The purpose of a MASP is to ensure Children’s Social Care practitioners have full and accurate legal advice in order to effectively plan interventions that are appropriate. This will include establishing whether evidence is available that the legal threshold for PLO (Public Law Outline) pre-proceedings to be initiated, or where the birth of the child is imminent and concerns are significant, applying for a court order to safeguard the baby has been met.

The LGPM may have one of three outcomes:

  1. The Section 31(2) threshold has not been met and services will continue under Child in Need or Child Protection Planning;
  2. The threshold has been met and a PLO Pre-Proceedings process will be initiated in a planned way;
  3. The threshold has been met and because of the assessed seriousness of the risk of significant harm, a recommendation that care proceedings should be issued urgently.
In (iii) above, a place must be booked at the Public Law Outline Proceedings Panel (PLOPP) to consider the recommendation and to either confirm the recommendation that care proceedings should be issued or to decide what action needs to be taken.

In situations where the birth of the baby is imminent, with the endorsement of the Locality Service Manager, emergency legal advice should be requested by convening an urgent Legal Gateway Planning Meeting. If the outcome of this meeting is to recommend that care proceedings should be issued, this must be endorsed by the Head of Service or above. 

 If you need more information about Legal Gateway Planning Meetings and Public Law Outline Proceedings Panel (PLOPP), speak to the social worker who is the Lead Practitioner for the child you are working with.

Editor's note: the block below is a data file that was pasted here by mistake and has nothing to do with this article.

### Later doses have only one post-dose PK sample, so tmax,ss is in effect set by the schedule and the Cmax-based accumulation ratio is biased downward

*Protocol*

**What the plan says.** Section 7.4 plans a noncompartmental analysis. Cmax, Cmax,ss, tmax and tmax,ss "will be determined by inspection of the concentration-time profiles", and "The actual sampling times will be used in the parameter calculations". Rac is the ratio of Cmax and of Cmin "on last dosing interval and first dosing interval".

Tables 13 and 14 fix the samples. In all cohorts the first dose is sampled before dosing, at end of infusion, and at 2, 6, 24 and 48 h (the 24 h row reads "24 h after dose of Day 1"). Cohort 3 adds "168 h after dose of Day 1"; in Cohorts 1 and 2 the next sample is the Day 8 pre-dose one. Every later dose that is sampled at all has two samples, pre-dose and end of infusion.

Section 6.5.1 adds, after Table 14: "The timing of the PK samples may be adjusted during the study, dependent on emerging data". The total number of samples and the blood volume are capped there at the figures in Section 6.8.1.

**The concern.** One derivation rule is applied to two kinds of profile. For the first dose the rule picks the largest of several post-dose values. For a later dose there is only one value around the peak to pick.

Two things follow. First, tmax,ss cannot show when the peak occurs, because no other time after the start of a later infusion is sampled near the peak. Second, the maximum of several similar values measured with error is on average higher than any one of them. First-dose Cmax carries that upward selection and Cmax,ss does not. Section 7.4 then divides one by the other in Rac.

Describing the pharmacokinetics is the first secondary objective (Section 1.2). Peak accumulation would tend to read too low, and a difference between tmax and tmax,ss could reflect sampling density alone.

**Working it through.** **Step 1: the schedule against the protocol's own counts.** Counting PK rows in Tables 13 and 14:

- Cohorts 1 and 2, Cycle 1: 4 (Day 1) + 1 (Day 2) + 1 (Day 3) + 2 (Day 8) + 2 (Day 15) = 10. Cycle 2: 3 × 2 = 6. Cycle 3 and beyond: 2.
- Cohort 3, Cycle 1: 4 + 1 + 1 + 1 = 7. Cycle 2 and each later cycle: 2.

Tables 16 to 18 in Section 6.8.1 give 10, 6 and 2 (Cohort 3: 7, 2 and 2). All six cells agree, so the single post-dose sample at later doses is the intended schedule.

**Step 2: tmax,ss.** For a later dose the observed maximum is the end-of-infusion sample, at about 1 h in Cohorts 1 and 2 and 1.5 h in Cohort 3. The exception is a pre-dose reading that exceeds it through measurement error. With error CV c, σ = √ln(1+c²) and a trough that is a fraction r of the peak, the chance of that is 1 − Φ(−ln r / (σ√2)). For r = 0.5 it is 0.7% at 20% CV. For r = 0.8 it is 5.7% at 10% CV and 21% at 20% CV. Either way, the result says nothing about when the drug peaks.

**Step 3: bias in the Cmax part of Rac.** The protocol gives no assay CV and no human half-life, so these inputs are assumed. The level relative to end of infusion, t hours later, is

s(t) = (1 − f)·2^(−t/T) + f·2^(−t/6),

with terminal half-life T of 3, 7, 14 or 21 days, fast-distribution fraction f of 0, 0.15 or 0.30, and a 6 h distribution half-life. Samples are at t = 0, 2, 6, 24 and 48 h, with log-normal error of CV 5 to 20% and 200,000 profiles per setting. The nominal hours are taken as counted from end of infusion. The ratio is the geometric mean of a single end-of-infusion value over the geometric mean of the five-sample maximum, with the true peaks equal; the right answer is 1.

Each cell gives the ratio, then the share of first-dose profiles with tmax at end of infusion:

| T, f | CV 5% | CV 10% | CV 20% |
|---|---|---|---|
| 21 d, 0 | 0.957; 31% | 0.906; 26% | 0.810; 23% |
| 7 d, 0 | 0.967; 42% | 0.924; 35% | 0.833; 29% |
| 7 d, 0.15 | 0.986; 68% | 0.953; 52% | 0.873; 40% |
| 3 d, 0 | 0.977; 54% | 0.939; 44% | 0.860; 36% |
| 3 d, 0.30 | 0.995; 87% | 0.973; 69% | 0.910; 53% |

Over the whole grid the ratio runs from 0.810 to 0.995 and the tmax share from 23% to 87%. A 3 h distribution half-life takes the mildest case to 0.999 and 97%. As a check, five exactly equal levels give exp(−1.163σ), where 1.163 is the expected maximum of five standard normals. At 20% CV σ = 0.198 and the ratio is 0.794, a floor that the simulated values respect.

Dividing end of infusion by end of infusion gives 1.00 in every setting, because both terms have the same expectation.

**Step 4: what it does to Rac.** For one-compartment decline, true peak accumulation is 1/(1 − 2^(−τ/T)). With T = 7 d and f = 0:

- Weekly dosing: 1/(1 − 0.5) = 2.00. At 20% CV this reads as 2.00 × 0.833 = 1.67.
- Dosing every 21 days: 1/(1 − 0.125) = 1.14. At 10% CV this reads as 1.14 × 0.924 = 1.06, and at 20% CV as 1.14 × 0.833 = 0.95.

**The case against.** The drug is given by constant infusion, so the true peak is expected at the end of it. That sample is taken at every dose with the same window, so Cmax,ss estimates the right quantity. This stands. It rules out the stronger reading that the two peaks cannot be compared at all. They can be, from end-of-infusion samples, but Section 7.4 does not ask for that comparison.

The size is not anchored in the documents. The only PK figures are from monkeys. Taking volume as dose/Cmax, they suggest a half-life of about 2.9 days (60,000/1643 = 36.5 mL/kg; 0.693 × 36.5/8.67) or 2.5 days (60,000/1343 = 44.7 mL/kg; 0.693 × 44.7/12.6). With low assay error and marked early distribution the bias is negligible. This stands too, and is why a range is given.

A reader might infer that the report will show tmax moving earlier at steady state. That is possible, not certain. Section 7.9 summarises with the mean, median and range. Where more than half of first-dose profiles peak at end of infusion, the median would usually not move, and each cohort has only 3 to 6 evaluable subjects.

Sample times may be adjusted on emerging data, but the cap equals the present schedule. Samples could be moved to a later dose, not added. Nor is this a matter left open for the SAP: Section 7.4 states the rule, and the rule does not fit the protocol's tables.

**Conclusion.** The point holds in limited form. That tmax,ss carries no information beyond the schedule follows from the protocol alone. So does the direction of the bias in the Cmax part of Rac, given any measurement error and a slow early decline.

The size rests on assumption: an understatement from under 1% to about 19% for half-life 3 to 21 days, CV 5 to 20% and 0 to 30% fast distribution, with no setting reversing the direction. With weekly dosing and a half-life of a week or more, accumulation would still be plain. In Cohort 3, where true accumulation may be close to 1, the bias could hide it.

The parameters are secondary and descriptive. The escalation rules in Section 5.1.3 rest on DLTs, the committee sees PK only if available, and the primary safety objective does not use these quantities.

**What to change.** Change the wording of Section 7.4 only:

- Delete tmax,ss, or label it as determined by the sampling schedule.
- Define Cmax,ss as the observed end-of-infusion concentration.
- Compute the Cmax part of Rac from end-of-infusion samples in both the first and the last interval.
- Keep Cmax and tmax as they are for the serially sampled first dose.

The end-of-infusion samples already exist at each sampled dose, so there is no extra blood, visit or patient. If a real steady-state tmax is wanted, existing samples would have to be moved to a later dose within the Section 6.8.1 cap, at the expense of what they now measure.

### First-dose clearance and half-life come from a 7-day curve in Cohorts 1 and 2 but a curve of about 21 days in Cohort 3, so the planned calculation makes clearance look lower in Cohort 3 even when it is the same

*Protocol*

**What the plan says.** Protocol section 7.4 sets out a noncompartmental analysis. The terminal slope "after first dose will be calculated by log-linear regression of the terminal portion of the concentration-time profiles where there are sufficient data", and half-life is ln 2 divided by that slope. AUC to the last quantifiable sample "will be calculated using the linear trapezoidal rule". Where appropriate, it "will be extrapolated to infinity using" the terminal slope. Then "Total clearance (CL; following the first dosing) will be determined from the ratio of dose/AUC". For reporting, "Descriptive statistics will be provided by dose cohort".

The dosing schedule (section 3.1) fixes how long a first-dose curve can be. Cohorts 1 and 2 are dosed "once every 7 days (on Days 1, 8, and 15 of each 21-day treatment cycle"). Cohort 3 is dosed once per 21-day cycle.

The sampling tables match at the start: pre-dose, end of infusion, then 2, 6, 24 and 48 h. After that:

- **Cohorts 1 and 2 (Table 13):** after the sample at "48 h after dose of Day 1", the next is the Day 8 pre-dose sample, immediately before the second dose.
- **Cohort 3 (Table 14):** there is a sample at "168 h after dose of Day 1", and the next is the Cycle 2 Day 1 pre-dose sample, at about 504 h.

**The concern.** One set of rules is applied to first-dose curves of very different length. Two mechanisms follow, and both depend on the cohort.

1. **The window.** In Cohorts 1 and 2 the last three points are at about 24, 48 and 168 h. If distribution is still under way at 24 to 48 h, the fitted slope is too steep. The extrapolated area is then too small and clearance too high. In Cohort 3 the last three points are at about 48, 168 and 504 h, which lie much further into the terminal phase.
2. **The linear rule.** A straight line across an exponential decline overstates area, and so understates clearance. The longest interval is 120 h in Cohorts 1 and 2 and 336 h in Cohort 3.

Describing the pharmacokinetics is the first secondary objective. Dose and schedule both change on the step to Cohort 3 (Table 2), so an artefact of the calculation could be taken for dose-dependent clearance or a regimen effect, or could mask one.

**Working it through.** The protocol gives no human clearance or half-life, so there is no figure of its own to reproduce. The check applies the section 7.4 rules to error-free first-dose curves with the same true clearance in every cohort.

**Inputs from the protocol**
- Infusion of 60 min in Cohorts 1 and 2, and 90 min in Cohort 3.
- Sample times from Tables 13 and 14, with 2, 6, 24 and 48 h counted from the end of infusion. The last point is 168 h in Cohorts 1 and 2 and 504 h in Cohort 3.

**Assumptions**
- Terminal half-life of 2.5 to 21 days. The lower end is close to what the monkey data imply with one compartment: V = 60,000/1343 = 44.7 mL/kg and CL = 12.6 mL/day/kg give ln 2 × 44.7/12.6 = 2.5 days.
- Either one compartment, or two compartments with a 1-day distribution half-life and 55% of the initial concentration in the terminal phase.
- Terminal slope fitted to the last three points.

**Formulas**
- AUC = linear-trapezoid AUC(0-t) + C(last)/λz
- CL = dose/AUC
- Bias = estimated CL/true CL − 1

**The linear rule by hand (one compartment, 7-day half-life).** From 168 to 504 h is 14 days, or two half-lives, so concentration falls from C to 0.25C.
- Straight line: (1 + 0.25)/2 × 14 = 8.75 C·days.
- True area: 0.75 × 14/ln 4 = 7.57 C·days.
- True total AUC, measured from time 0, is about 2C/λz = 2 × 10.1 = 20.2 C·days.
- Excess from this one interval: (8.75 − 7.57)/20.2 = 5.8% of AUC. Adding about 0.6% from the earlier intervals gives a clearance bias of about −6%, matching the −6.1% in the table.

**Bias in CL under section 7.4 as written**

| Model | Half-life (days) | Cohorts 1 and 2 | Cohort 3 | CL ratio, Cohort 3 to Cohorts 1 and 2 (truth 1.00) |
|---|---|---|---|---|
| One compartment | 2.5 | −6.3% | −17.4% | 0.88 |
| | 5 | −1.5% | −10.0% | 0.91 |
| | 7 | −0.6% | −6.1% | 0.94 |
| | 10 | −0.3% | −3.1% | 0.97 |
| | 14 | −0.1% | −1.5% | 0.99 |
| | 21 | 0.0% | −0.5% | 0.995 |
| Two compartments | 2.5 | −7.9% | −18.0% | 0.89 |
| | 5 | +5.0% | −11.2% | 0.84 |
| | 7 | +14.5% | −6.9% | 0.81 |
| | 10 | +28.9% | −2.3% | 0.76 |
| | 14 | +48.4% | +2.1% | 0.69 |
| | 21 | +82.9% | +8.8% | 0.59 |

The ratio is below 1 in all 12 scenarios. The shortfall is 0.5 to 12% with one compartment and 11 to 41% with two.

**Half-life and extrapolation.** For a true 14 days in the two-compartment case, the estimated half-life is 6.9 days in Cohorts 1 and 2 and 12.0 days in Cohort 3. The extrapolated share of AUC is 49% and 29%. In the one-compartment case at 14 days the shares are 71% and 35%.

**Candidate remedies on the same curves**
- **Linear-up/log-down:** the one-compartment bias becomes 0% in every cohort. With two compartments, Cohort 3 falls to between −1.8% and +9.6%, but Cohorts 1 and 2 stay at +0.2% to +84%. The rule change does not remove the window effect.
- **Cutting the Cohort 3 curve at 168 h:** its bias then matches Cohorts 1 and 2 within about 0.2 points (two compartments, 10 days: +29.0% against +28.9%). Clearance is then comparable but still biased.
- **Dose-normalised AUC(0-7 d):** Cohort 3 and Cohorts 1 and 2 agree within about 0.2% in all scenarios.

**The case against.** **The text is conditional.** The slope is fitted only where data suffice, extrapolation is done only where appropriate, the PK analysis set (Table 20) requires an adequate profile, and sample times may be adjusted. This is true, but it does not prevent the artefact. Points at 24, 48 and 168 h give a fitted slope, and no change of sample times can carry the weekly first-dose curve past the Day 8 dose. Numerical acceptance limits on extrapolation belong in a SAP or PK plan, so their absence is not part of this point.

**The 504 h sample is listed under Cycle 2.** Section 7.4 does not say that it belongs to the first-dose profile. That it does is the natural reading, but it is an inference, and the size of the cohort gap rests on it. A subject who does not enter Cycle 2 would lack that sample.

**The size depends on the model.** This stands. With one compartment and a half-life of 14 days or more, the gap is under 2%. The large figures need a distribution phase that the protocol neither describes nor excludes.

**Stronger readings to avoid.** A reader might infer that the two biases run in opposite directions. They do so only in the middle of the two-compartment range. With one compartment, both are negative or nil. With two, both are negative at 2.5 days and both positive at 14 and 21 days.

13. Discharge Planning Meeting

For more information about Discharge Planning, see Discharge Planning from Hospital when there are Safeguarding Concerns about a Child Procedure.

The Discharge Planning Meeting (DPM) is organised and led by the Social Worker in liaison with the Midwifery Team and must include all relevant practitioners from the hospital based on the individual needs of the case - e.g. Midwife, Community Midwife, Health Visitor and Social Care. The mother and father, and any other appropriate family members, should also be invited and supported to attend. The purpose of this meeting is to carry forward the decisions of the Child Protection Conference/s (see Initial Child Protection Conferences Procedure, Decision Making at a Child Protection Conference) and the MASP to ensure they are transferred into a practical action plan to be followed once the baby is born.

The Discharge Planning Meeting must occur whether or not the intention is for the baby to be separated from the mother or if it is intended that the baby will go home with the mother with or without a Child in Need Plan or to a mother-baby placement subject to a Child Protection Plan or elsewhere. There should be a Pre-Birth Discharge Planning Meeting which should take place well in advance of the expected date of delivery which documents the operational plan from the Child Protection Conferences. It should be held in the community near to the locality where the expectant mother is living unless she is in hospital due to medical concerns. This could be the Core Group if the unborn child is already subject to a Child Protection Plan.

The Pre-Birth Discharge Planning Meeting should be held before the 32nd week of the pregnancy to allow time to ensure plans are in place in case of a premature birth. This is because the risk indicators associated with premature births are often present in expectant mothers who are assessed as vulnerable, e.g. substance misuse, domestic abuse, poor nutrition etc. Advice should be sought from the Midwife or Obstetrician as to the likelihood of an early delivery.

There should also be a Post-Birth Discharge Planning Meeting which occurs after the baby is born but before the mother and baby are medically fit for discharge, ideally within 24 - 48 hours of the expected discharge.